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The Obamacare Debate Was One of the Most Transparent in Recent Memory

Chip Somodevilla/Getty Images

Earlier this year, the opponents of the Affordable Care Act spun a complete revision of the law’s legislative history from a video in which MIT professor, and Obamacare architect, Jonathan Gruber mistakenly said citizens in states that don’t set up their own exchanges won’t be eligible for health insurance subsidies.

These comments became the Rosetta Stone of the Halbig-Truther movement, whose adherents hold that Congress intentionally designed the ACA subsidy scheme to strong-arm states into participating in the takeover of the American health system. In their retellings, Gruber is either the only liberal who understands the nature of the law Congress passed, or the weak link in a vast conspiracy to dupe the pubic about this and other aspects of Obamacare. 

Now conservatives have unearthed more footage of Gruber, which supports the latter portrayal.

“This bill was written in a tortured way to make sure CBO did not score the mandate as taxes,” said Gruber. “If CBO scored the mandate as taxes, the bill dies, ok? So it was written to do that. In terms of risk-rated subsidies, you get a law which said healthy people are going to pay in, it made explicit that healthy people pay in and sick people get money, it would not have passed. Ok? … [L]ack of transparency is a huge political advantage and basically, you know, call it the stupidity of the American voter or whatever, but basically, that was really, really critical to getting this thing to pass.”

The right is doing an incredible job shorehorning these comments into ongoing arguments about subsidies and other conservative points of attack against Obamacare. When a prominent ACA supporter calls American voters stupid, that part’s easy. The clip likewise surfaced against the backdrop of a Supreme Court case that threatens to gut the law, which explains why the right has sharpened its obsession with Gruber. Congressional hearings are even in the offing.

But there are two things that cut against the notion that this is a significant discovery, rather than the impolitic but ultimately unnewsworthy confessions of a single technocrat. Taken together they vindicate the political process that gave rise to the ACA, relative to the biggest legislative bargains in recent memory.

First, Gruber’s actually overstating the degree to which the ACA needed to be finessed in order to pass. It’s true that the bill’s authors took steps to maximize its public appeal and minimize its vulnerabilities. Everyone writing significant legislation does this. The question is always how far you go—what lines are you willing to cross?

Congress did, as Gruber says, construct the mandate as a penalty rather than a tax, to make the bill passable. (Since then the Supreme Court has done us all a favor by reminding us this is a distinction without a difference.) Likewise, the bill's core benefits only began kicking in this year, in large part because the authors wanted to keep the 10 year cost of the bill under $1 trillion to prevent sticker shock. Gruber didn’t mention that part.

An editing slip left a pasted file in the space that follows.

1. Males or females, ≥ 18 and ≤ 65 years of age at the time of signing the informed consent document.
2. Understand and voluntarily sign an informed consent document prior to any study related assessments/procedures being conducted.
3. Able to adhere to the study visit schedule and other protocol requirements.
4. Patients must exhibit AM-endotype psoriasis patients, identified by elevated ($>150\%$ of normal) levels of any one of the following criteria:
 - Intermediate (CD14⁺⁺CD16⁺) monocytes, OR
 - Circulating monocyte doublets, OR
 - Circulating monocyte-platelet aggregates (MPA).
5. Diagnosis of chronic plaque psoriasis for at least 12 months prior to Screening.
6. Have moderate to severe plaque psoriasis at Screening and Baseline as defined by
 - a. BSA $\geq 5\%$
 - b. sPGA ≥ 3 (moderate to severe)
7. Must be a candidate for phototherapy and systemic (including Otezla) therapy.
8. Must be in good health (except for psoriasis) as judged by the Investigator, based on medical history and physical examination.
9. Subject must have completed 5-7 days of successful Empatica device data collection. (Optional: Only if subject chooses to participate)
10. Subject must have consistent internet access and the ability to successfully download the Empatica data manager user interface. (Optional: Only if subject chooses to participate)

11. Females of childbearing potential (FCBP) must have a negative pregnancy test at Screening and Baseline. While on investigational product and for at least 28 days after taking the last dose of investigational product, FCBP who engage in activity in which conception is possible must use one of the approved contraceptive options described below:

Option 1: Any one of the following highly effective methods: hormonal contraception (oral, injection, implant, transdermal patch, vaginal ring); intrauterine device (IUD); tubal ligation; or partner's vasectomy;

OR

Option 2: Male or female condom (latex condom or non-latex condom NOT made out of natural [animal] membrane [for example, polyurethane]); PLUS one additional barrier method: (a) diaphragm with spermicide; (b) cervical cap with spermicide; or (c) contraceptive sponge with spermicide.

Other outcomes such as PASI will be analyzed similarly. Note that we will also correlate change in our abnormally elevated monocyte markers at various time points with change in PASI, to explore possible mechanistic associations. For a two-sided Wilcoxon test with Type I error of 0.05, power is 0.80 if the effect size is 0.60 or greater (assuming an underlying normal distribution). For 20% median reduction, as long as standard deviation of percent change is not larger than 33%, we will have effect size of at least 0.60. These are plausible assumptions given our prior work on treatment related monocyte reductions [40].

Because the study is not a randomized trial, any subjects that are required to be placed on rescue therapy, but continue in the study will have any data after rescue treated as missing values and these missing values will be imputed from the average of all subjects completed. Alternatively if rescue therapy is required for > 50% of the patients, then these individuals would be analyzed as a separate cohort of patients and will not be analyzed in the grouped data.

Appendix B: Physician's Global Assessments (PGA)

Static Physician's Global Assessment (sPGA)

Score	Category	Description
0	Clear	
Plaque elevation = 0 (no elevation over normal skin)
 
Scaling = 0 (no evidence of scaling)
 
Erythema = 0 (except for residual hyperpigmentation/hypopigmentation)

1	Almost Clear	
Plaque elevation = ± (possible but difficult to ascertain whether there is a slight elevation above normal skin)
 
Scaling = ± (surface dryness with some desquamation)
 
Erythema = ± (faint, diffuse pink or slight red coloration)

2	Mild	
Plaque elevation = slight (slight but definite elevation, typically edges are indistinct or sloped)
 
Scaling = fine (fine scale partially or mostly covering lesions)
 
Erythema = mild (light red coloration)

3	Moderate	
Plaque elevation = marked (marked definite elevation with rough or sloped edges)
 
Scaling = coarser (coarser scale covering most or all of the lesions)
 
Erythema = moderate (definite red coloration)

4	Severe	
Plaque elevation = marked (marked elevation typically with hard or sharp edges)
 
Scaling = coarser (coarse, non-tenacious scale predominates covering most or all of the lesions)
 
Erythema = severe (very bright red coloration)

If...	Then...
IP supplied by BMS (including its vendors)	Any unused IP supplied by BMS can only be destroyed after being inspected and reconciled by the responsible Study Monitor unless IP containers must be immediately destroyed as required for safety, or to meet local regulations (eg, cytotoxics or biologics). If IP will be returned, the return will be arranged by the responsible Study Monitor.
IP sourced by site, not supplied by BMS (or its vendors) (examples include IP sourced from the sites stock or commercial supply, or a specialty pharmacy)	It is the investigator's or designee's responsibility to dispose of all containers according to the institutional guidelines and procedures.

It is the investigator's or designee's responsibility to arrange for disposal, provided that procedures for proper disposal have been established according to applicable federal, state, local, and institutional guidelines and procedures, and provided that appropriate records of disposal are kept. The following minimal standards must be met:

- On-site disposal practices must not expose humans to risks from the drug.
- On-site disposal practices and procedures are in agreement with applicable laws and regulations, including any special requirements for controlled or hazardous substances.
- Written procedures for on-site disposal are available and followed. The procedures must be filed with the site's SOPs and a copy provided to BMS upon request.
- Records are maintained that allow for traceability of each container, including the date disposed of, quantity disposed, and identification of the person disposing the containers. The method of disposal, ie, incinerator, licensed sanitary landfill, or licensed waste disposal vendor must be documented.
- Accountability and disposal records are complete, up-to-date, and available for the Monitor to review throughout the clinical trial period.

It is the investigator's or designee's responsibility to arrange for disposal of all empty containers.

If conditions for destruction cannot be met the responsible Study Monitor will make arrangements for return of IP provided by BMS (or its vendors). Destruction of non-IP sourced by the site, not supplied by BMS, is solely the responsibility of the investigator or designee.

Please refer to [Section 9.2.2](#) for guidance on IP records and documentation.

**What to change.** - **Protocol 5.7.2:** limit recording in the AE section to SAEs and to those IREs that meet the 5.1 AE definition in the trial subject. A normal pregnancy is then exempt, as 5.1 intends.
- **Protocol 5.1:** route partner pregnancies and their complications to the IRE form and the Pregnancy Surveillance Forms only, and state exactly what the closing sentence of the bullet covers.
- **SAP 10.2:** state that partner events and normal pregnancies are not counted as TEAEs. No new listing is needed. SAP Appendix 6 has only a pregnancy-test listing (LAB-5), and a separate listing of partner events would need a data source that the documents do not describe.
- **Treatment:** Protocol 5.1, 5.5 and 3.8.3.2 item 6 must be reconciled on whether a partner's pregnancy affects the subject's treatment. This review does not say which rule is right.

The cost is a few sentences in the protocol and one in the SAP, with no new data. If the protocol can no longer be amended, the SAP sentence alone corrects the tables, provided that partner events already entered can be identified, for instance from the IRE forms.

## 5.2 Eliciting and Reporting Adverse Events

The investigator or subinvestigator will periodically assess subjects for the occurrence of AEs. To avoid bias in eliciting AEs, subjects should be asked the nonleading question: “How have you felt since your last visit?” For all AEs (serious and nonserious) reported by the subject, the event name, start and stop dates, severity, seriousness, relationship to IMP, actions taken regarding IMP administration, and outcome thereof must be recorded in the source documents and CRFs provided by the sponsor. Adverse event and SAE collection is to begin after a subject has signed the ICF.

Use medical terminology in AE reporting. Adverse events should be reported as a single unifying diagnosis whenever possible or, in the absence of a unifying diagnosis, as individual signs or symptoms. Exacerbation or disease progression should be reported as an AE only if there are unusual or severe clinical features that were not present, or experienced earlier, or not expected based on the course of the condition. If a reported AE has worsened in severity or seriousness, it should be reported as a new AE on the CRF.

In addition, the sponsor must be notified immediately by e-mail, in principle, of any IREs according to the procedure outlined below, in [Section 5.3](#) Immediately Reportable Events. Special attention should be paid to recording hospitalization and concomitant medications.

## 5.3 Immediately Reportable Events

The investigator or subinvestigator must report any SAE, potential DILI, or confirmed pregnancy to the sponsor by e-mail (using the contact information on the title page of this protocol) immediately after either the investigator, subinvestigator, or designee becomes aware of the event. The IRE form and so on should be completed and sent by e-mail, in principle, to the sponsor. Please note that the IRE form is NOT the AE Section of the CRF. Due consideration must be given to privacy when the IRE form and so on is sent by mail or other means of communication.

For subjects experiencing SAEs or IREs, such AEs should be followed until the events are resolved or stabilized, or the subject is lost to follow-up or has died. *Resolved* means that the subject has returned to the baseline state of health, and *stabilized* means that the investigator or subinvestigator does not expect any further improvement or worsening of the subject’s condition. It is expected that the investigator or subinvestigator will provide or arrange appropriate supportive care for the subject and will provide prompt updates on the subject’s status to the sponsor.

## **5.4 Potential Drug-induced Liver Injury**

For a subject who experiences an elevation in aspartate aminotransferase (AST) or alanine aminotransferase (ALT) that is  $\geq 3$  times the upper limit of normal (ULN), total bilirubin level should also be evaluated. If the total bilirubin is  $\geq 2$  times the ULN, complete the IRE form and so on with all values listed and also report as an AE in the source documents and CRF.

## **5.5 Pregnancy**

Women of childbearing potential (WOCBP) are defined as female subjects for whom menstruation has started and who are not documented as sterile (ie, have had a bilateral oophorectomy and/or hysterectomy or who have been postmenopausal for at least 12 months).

But his suggestion that the key cost-sharing tradeoffs weren’t widely discussed just isn’t true. The idea that healthy people as well as sick people needed to participate in the system was central to the moral argument for the mandate, and figured heavily in the substantive debate over how much more insurers should be able to charge the elderly than the young. The risk-rating tussle is illustrative, because it was the rule, rather than the exception to the long legislative tug-of-war over the broader ACA. Conservatives have always said the health care law wasn’t debated, that it was rammed through, nobody read it, etc, etc. But it actually stands out for how much it was debated, and, for the most part, how transparent that debate was. Which in turn explains how difficult it was to pass.

In contrast, nearly everyone who’s attacking Gruber as if he were a White House political employee or a Democratic senator is simultaneously trying to require the Congressional Budget Office to say that tax cuts pay for themselves. The people who brought you the phony arithmetic of the Bush tax cuts and Medicare Part D and the self-financing Iraq war are upset about the ACA, which is genuinely fiscally sound.

By any reasonable standard, ACA respected budgetary constraints much better than most other laws. That the authors took pains to meet concrete budgetary goals actually underscores the point that they took CBO, and budgetary questions in general, very seriously. If they didn’t take CBO seriously, they could’ve just ignored it, or fired the messenger. That’s what the George W. Bush administration threatened to do when the chief Medicare actuary prepared to say the Part D drug benefit would cost more than the White House was letting on.

Procedural hypocrisy is a big part of politics, so it’s not like there’s anything unexpected about Republicans piling on Gruber—who's a public figure in his own right, and accountable for his statements. But the urge is infecting people who should know better. Conservative columnist Tim Carney, who’s no fan of the Medicare drug benefit or the Iraq war (but who likes those Bush tax cuts) tweets that “Obamacare stands out as a law built on a foundation of lies,” as if those other bills just didn’t pass. If you’re using Gruber’s observations and analysis as a stand in for the historical record, you’ll reach conclusions about ACA specifically, and the legislative process in general, that are completely backward.